The Ryerson Rams' men's soccer team. (Photo Courtesy: Brent Smyth)

Ryerson athletics updates academic eligibility approval process

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By Tasala Tahir and Ben Waldman

After Ryerson’s men’s soccer team was forced to forfeit its first six games of the 2017 season as a punitive measure for a player’s academic failure, the university’s athletics department has updated its academic eligibility approval process following an internal review.

On Thursday, Ryerson director of athletics Ivan Joseph met with the university’s coaches to go through the new eligibility review procedures, which now include a two-tiered system of checks and balances.

To practice or participate in any team activities, players must be accepted by the university, complete and hand in any student and immigration visas and forms, have their names on the official team roster, and complete a series of surveys, medical waivers and doping policy forms in order to confirm eligibility.

To play in any games, including exhibition matches, the athletes must have their academic statuses confirmed by the athletics department, have proper transfer notices from their previous institutions, possess finished U SPORTS registrations, and complete standard concussion testing.

The most notable update to the review policy is that Joseph himself must now sign off on all eligibility declaration certificates. Prior to these changes, the only signatures required were those of the registrar, the respective coach and the athletics administrator.

In late September the Rams had to give up their undefeated record, dropping to 2-6-0 once Joseph self-reported a yet-to-be identified player’s academic ineligibility to both Ontario University Athletics (OUA) and U SPORTS.

Despite the player’s academic failure, he still suited up for the team’s first six games—five wins and a tie—a mistake made possible by an administrative error, according to Joseph, who immediately took responsibility for the entire debacle.

“We’re looking at all the people who handle eligibility to see where we dropped the ball and where the error was made,” Joseph later told The Eyeopener.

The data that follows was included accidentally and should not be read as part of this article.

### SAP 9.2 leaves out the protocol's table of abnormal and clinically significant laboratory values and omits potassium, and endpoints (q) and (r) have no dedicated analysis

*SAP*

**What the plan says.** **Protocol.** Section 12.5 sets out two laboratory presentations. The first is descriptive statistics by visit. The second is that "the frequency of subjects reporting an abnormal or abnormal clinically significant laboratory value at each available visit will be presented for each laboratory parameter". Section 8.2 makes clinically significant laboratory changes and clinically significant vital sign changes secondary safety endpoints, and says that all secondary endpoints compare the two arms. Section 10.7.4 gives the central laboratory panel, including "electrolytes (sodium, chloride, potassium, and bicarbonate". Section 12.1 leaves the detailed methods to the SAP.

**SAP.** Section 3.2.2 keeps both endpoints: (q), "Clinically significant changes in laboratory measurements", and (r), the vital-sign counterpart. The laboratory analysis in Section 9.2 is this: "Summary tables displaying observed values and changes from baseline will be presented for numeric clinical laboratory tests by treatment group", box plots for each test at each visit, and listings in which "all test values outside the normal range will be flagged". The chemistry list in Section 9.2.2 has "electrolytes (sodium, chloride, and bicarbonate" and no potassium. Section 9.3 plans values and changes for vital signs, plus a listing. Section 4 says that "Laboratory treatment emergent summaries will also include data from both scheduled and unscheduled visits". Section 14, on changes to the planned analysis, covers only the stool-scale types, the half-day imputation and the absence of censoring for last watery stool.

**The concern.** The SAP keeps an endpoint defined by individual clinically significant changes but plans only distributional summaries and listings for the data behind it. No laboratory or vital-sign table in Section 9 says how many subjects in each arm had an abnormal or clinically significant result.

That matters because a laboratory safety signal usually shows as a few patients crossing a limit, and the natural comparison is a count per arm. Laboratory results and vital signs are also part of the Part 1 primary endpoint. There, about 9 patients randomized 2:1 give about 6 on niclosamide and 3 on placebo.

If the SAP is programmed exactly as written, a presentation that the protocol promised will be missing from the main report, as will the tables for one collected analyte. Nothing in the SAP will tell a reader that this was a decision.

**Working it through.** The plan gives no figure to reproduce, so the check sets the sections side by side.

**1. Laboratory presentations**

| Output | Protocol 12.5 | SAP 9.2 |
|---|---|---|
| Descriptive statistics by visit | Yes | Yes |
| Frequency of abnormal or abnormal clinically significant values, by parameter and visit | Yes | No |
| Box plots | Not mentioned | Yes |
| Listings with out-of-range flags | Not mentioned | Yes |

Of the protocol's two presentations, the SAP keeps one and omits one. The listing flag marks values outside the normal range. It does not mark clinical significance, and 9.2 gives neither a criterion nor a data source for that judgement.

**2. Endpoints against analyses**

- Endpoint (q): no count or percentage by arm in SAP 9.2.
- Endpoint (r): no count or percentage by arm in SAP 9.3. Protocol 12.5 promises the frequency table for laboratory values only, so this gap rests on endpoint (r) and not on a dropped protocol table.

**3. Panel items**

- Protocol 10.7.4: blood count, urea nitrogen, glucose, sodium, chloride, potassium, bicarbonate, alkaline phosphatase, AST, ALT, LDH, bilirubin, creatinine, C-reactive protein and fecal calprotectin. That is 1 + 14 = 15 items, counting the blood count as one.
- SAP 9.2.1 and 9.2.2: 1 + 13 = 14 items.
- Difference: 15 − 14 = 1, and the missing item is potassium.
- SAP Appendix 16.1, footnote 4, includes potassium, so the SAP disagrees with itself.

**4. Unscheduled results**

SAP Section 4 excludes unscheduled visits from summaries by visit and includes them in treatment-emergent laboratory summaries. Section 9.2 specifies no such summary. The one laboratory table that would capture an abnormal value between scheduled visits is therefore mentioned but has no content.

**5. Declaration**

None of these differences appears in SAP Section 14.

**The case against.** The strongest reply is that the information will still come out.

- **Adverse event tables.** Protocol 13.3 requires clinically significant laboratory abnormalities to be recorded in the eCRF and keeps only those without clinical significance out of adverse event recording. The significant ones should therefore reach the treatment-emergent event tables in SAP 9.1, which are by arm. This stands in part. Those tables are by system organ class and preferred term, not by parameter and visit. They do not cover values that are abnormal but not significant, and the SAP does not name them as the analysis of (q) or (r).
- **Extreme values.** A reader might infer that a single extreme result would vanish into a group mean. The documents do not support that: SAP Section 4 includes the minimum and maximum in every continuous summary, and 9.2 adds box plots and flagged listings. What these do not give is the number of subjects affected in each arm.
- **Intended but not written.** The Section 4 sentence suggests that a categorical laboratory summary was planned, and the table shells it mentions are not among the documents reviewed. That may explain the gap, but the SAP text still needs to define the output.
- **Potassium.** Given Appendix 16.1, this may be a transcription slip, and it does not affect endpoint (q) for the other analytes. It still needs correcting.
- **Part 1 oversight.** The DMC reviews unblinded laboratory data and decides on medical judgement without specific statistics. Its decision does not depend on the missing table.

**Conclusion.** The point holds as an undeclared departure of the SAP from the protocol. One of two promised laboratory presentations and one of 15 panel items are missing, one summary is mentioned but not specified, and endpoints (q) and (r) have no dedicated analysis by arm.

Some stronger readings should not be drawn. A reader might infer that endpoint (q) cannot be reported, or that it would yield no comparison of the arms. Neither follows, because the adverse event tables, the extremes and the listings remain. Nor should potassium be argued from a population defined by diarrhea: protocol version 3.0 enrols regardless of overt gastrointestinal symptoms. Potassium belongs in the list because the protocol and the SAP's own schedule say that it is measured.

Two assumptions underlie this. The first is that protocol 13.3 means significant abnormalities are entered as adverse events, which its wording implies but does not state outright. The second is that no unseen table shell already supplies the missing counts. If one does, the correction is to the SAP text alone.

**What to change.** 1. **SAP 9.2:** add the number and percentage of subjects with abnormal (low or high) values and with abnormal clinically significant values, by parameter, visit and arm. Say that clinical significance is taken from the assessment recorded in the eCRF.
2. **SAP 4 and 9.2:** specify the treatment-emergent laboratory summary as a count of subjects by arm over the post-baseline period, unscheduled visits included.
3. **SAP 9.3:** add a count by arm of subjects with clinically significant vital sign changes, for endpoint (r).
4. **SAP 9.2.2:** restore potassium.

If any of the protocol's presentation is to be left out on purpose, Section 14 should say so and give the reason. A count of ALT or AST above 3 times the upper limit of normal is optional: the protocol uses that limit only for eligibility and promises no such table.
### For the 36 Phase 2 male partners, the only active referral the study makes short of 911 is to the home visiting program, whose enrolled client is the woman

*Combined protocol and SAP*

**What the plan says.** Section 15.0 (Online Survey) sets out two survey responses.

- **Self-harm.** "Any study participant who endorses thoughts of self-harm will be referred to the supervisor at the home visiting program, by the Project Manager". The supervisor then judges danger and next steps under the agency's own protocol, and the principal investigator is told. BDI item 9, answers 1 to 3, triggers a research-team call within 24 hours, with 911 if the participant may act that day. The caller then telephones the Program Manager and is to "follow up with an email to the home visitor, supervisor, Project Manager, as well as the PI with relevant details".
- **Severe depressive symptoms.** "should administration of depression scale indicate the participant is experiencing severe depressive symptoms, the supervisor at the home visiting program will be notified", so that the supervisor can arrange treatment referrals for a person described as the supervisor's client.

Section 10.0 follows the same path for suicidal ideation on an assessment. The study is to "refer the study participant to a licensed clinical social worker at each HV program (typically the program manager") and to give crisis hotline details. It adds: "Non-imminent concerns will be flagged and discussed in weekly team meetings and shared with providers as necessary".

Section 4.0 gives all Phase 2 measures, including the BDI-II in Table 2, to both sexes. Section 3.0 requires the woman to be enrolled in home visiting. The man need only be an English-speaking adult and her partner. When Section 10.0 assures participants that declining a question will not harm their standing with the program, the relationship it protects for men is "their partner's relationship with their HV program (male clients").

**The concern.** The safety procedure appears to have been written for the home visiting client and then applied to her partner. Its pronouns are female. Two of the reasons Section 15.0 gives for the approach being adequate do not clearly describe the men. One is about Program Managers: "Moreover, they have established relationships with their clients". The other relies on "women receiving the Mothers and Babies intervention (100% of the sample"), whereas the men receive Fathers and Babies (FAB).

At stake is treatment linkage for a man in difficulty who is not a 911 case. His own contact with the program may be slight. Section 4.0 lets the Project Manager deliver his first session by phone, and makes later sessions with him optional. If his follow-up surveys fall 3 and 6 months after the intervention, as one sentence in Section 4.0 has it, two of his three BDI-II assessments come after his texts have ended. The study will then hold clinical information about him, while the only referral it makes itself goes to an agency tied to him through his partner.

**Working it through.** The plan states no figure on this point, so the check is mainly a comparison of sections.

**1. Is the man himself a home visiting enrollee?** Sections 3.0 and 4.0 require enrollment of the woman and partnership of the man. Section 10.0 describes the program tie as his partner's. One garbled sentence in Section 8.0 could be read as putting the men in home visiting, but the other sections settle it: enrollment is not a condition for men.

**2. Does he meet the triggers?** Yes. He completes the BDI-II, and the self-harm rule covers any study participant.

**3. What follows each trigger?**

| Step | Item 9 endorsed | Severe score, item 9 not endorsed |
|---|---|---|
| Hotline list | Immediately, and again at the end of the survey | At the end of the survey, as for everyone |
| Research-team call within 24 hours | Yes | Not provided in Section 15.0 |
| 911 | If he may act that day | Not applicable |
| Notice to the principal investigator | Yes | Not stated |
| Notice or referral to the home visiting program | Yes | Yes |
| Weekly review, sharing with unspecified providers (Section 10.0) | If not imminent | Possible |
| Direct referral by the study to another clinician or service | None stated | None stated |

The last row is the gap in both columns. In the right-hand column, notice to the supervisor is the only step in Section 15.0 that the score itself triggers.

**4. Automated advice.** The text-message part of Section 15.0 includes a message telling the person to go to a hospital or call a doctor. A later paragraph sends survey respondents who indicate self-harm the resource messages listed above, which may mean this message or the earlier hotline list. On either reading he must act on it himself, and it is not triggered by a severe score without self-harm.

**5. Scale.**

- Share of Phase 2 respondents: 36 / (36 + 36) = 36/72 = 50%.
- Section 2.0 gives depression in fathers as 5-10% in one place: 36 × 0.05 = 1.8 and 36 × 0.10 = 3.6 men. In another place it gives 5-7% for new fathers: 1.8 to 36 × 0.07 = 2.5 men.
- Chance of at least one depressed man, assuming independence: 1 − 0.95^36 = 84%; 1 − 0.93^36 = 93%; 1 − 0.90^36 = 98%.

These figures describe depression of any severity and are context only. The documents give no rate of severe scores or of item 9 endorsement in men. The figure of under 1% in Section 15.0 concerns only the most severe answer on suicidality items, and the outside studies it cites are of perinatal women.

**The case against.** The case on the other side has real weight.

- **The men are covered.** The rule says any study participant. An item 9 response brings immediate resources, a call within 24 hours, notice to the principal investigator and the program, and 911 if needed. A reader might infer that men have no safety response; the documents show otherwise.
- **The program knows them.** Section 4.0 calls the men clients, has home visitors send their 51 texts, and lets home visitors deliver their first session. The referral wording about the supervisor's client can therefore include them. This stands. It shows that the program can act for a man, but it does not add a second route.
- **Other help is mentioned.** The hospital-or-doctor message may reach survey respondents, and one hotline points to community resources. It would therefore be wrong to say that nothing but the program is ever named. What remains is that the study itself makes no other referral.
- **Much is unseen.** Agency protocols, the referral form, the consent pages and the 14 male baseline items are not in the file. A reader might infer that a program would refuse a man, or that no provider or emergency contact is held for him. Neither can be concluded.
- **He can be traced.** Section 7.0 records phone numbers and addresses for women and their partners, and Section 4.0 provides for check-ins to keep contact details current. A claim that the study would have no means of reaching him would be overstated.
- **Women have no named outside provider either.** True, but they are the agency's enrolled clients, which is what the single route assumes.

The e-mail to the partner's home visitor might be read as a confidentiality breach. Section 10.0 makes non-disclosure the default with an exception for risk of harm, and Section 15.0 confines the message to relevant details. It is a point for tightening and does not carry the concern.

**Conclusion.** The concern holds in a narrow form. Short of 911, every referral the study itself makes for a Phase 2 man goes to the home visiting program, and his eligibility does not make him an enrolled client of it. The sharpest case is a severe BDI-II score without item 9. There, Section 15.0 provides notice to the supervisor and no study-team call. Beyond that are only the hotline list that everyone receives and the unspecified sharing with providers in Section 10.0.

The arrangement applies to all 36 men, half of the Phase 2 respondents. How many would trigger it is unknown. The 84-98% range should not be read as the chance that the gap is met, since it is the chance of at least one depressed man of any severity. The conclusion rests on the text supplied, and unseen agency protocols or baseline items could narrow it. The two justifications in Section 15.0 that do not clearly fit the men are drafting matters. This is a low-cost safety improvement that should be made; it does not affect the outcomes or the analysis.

To protect the player’s personal privacy, Joseph wouldn’t say how his eligibility was compromised, although he did say the department “knows where we messed up.” When asked, he didn’t elaborate further on the error.

Rams coach Filip Prostran on the sidelines of the team’s Sept. 23 match-up against U of T (Photo: Brent Smyth)

Rams head coach Filip Prostran has assigned a staff person to check in on eligibility and course procedures on a biweekly basis to ensure due diligence, but he admitted the previous system had flaws.

“It probably wasn’t being done as efficiently as it could, and now is a good time to review that and make it better,” he told The Eyeopener before the review was concluded. 

Joseph said the department will continue to conduct checks throughout the season, although he was unclear when they would occur.

Men’s soccer paces onward

Despite the forfeited victories, soccer captain Kyle Stewart says the team isn’t too shaken up.

“It did hurt at first, but it’s not showing in the games we’re playing,” he said. “It’s not affecting our morale or anything.”

Since the team announced the forfeits, Ryerson has continued to play stellar soccer, tying UofT then trouncing Queen’s and the Royal Military College.

“However the season goes, we won’t be known as the quitters,” Stewart added.

Prostran says that the team has two options, either to fold and blame any future losses on this incident, or use it as motivation moving forward.

“You can’t cry over spilled milk,” the coach quipped.

On Saturday, Ryerson will meet up with the Varsity Blues once again, looking to get their fifth win of the season. UofT now sits in second in the East, still undefeated this year.

With the team planted firmly in sixth place in the OUA East, the Rams need to climb up three seeds to get in the playoff picture. Ryerson is down, but not yet out.

“One of our team’s mantras is to make lemonade,” said Stewart.

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